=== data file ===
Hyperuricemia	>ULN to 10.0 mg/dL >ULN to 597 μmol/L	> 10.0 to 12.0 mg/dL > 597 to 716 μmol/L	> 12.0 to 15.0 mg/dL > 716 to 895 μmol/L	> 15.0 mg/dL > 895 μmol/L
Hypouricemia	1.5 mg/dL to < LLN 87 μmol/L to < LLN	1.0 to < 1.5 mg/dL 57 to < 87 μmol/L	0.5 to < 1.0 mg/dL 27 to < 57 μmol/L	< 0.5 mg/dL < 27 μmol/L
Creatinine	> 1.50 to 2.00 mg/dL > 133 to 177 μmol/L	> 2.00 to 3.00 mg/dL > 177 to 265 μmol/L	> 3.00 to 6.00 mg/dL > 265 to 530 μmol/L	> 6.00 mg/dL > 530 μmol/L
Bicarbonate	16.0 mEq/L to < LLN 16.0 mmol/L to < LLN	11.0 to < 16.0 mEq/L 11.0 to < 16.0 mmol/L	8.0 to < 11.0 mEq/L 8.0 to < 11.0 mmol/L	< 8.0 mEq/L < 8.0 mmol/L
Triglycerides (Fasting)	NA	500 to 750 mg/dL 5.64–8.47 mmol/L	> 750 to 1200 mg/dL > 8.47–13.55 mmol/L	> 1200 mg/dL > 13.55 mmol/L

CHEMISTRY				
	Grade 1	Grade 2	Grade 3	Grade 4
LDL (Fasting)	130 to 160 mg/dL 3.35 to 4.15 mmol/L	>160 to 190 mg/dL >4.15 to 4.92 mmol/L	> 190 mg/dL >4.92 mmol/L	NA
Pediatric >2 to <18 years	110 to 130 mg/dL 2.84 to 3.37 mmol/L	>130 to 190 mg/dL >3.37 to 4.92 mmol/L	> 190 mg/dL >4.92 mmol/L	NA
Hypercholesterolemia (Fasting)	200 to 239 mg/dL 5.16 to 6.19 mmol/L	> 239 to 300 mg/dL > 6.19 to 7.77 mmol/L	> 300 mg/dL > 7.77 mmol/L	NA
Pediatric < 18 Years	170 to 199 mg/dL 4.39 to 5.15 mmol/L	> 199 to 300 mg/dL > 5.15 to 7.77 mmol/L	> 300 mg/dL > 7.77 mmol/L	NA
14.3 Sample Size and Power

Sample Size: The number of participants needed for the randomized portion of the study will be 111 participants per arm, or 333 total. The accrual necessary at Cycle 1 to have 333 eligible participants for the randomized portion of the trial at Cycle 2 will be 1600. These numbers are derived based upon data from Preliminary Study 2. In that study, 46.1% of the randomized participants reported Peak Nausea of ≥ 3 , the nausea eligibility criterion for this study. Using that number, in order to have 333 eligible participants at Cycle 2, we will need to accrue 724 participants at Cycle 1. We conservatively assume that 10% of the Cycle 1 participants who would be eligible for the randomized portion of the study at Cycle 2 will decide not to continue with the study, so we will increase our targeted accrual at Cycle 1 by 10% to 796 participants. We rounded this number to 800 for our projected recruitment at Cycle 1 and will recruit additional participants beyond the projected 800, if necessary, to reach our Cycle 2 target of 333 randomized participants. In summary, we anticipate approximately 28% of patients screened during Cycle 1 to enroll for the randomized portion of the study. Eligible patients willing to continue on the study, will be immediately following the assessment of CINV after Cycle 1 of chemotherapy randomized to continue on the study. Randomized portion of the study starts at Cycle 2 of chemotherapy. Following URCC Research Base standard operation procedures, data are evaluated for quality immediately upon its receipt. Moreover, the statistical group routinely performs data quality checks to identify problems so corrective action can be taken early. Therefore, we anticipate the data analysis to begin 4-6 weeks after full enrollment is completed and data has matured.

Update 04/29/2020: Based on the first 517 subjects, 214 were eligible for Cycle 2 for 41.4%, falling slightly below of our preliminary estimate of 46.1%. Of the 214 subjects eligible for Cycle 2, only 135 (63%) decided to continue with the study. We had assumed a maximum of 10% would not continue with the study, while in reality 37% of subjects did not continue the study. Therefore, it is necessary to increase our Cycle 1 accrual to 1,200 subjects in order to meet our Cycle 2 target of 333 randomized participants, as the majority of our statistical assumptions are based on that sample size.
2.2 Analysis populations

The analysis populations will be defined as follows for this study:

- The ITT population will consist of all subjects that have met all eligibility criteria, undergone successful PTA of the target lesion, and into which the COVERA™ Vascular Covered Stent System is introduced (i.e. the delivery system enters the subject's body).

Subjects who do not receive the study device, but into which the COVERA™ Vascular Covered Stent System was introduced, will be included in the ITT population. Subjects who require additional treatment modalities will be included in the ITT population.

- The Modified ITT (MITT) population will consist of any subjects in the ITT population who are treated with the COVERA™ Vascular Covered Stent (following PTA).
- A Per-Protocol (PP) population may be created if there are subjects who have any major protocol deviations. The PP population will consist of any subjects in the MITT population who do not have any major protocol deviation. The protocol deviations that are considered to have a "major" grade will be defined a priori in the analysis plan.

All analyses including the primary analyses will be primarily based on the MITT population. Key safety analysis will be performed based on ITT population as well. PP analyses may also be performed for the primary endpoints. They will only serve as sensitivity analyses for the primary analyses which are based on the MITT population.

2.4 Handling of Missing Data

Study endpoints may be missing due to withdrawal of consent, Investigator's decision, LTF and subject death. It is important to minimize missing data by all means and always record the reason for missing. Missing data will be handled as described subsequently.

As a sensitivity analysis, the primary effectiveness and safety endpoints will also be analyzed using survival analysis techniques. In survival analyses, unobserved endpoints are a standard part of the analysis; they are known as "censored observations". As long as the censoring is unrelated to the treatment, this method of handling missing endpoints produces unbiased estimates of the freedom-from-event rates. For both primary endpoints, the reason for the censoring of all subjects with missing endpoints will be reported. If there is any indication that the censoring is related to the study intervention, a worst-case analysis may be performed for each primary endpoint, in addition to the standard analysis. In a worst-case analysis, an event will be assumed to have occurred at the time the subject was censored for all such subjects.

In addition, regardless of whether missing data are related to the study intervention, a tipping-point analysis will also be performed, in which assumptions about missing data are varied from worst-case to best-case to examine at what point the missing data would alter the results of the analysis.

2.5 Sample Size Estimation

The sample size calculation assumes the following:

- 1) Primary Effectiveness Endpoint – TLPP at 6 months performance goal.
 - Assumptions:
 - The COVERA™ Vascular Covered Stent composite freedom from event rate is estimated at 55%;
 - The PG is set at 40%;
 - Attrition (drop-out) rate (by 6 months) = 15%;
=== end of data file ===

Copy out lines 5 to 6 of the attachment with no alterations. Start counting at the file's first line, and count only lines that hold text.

Triglycerides (Fasting)	NA	500 to 750 mg/dL 5.64–8.47 mmol/L	> 750 to 1200 mg/dL > 8.47–13.55 mmol/L	> 1200 mg/dL > 13.55 mmol/L

CHEMISTRY				